The discussion until now has implicitly assumed some qualities of our magnetic skeleton that we will now call into question: that it is unchanging (at least when eruption is not imminent) and that it must be consistent with a force-free equilibrium plasma. We are driven to question these assumptions by an ever-increasing complexity of observations which directly or indirectly challenge them, and also by a commensurate evolution in the sophistication of prominence simulations.

4.1 Prominence dynamics

Prominences—even in their quiescent (non-eruptive) state—are intrinsically dynamic. The magnitude of these flows range from a few km/s to a few 10s of km/s (Parenti 2014). These flows are generally sub-sonic, and even more sub-Alfvenic—magnetosonic velocities in the lower corona are on the order of hundreds of km/s (Warmuth and Mann 2005). Such flows do not themselves challenge the assumption of force-freeness (which we will return to in Sect. 4.2.2). However, as we now discuss, some prominence motions appear to violate the assumption underlying our entire concept of a magnetic skeleton: that is, that the plasma is “frozen” into the magnetic field and so all flows must follow its local direction. This is an assumption which holds whether or not the plasma is force free, and is a property of highly-conductive plasmas.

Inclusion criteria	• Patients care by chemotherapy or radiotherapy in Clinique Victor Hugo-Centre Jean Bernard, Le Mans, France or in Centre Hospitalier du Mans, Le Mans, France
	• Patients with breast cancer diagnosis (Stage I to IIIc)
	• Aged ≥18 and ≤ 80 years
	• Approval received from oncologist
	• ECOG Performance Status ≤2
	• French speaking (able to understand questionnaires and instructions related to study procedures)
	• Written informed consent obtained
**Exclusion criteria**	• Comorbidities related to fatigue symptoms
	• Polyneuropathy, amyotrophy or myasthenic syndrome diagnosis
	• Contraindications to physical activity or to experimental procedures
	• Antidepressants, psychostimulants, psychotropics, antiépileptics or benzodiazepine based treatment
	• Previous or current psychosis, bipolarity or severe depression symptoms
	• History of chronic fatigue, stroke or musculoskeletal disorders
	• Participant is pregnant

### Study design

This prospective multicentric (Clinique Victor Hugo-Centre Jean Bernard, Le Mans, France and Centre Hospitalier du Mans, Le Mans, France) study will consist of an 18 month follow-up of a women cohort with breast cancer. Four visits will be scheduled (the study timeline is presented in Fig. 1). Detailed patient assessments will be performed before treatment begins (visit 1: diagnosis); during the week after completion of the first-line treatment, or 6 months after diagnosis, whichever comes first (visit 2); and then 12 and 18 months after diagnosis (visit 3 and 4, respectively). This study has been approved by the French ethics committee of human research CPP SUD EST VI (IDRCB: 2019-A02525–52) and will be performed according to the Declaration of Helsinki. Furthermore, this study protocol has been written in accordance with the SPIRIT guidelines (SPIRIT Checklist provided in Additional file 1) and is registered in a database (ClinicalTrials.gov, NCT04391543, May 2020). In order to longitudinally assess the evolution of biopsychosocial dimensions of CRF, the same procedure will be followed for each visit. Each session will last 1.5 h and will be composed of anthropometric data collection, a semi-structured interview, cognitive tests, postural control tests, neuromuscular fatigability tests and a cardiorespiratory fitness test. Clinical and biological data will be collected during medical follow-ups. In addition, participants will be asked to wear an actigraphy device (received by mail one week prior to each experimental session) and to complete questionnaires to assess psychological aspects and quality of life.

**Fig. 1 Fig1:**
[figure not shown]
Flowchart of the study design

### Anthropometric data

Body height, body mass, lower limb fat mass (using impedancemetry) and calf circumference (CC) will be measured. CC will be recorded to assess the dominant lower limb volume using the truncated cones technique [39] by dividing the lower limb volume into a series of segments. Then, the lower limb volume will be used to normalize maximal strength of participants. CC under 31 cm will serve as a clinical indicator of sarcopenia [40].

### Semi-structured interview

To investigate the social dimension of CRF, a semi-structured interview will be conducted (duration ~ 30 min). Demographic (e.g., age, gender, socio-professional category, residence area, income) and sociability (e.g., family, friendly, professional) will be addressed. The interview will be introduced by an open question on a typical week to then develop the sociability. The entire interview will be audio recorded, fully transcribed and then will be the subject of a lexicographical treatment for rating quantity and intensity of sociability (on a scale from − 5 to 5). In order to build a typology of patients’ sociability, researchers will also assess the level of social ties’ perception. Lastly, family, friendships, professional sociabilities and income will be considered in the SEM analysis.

Field-aligned flows do appear to be common. We have discussed swirling coronal plasma within cavities; cool prominence material is also observed to flow, streaming in both directions along the prominence spine (Schmieder et al. 1991; Zirker et al. 1998), or moving apparently helically about the apparently vertical prominence barbs in “solar tornados” (Pettit 1932; Orozco Suárez et al. 2012; Wedemeyer et al. 2013; Su et al. 2014). Caution must be exercised, however, since projection effects or oscillatory motions may lead to false indications of rotational flows in tornados (Panasenco et al. 2014; Martínez González et al. 2016; Levens et al. 2016; Schmieder et al. 2017). There is also some ambiguity about whether prominence flows are along stationary magnetic field lines, or whether they represent motions of the magnetic structure itself (thus, a dynamic skeleton). Evidence for the latter was presented by Williams et al. (2009), who observed a whole prominence rotating about its spine, and by Okamoto et al. (2016), who observed a small part of a prominence spine rotating and interpreted it as magnetic reconnection between flux systems (Fig. 16).